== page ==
Usually when I begin a painting, I start with a value study, shapes in black and white and shades of gray. In one lesson that Gwen taught we took this a step further using a homemade paint recipe for the color “Payne’s Gray” (ultramarine blue, burnt umber, and raw sienna). The areas in which the light was warm (sunlight, reflected light) received a warmer version of this color combination and the cooler areas received a bluer version. I used a photo of a house and the study turned out like this:
The next step was to then paint from the value study, without looking at the original photo. We were encouraged to pick three colors, a red, a blue, and a yellow, and limit ourselves to those three pigments. We could use a realistic rendering or use “broken color,” where pigments are dropped in and mixed together in the shapes. I tried the broken color scheme for this house. As I was painting, I didn’t like how the painting was turning out because of all the fairy castle colors – until I got the values dark enough. Then all of a sudden it clicked and looked right, even though the colors were imaginary.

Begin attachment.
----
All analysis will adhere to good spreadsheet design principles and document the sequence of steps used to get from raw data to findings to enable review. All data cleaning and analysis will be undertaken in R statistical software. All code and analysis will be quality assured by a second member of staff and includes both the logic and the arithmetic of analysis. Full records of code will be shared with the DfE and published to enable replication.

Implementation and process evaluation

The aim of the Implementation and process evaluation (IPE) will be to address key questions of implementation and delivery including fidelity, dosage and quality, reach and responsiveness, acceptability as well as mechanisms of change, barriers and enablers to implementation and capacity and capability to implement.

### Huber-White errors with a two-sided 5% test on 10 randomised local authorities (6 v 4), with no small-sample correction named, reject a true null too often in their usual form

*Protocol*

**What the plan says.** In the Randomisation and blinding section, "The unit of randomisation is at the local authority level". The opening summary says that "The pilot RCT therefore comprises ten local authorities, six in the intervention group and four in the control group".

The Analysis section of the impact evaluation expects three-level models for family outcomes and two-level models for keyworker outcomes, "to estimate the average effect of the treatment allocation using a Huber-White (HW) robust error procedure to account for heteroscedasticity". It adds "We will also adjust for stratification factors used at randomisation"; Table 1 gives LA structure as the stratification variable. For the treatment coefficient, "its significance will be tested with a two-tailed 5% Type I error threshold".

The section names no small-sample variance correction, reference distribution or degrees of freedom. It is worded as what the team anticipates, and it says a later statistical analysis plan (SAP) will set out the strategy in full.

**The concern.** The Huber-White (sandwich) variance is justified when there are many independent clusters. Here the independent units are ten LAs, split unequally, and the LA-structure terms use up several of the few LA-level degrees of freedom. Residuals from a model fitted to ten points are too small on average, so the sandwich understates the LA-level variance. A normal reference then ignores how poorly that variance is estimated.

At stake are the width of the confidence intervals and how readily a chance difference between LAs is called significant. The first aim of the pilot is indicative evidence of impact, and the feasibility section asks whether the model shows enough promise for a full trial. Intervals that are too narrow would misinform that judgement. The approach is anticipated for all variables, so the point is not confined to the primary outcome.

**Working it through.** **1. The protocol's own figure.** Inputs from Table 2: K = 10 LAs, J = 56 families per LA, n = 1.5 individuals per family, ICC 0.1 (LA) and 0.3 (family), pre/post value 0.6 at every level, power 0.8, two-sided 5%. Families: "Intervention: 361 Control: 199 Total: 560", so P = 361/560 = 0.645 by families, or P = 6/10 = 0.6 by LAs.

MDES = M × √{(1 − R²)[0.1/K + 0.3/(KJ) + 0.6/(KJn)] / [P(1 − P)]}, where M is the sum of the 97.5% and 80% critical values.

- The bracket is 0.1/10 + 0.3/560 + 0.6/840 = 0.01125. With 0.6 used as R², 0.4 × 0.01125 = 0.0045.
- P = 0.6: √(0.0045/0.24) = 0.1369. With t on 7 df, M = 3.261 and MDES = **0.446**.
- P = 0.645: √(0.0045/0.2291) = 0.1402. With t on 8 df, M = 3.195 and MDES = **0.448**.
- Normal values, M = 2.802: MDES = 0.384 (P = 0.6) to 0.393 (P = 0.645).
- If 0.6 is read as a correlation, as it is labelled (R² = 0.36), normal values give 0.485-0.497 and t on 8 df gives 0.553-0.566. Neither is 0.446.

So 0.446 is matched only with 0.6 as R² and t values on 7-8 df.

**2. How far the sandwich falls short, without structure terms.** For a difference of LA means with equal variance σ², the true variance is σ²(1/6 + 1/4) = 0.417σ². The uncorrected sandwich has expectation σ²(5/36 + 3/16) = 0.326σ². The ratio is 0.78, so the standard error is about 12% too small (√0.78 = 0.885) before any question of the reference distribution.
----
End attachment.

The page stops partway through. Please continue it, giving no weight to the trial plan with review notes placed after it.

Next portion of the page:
It all served to teach me the truth of one of Gwen’s teaching maxims:
Color gets all the credit, but value does all the work.